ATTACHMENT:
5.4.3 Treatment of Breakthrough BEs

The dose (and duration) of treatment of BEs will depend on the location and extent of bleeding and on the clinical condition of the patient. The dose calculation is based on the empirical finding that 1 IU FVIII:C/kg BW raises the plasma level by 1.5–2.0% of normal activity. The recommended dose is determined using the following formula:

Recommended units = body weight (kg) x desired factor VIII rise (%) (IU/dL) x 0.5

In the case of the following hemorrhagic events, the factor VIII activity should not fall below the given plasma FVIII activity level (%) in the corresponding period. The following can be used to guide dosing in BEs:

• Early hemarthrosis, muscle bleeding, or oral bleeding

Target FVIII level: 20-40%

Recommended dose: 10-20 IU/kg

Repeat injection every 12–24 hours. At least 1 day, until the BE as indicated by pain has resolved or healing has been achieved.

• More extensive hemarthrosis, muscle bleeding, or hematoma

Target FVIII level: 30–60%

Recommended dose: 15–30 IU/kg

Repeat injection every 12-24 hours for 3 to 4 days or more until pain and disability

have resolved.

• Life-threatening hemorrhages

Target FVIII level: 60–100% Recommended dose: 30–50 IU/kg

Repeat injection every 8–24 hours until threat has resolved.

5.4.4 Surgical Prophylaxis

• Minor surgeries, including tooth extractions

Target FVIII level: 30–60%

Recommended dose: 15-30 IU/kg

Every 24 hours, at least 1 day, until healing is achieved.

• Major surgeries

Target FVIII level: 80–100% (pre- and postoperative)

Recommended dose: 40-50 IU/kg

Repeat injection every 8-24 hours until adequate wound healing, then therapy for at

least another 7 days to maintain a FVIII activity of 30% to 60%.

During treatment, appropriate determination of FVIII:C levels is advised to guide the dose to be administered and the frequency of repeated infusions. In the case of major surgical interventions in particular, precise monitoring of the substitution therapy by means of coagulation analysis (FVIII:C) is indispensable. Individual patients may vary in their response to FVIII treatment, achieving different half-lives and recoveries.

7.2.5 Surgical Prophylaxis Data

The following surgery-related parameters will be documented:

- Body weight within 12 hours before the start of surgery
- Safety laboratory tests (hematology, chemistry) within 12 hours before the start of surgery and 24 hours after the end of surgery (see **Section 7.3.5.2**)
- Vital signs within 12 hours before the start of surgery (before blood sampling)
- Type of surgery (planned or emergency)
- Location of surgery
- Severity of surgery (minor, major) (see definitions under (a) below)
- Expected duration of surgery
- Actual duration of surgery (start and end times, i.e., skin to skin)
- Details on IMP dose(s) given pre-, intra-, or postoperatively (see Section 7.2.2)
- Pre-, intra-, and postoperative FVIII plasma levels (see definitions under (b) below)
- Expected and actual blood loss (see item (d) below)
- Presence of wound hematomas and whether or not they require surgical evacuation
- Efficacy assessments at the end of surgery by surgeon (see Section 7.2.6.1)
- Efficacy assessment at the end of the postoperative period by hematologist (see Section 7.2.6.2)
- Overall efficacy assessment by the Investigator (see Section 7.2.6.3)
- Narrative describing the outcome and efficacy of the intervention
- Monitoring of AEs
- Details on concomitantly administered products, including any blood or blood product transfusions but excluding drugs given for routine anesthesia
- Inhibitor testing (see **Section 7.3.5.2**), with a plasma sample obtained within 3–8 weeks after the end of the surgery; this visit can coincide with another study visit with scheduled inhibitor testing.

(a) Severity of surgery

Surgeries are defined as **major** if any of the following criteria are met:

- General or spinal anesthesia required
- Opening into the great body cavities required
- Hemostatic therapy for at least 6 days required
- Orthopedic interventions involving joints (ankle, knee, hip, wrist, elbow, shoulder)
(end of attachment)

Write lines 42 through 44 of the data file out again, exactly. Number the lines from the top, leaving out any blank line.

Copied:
- Efficacy assessments at the end of surgery by surgeon (see Section 7.2.6.1)
- Efficacy assessment at the end of the postoperative period by hematologist (see Section 7.2.6.2)
- Overall efficacy assessment by the Investigator (see Section 7.2.6.3)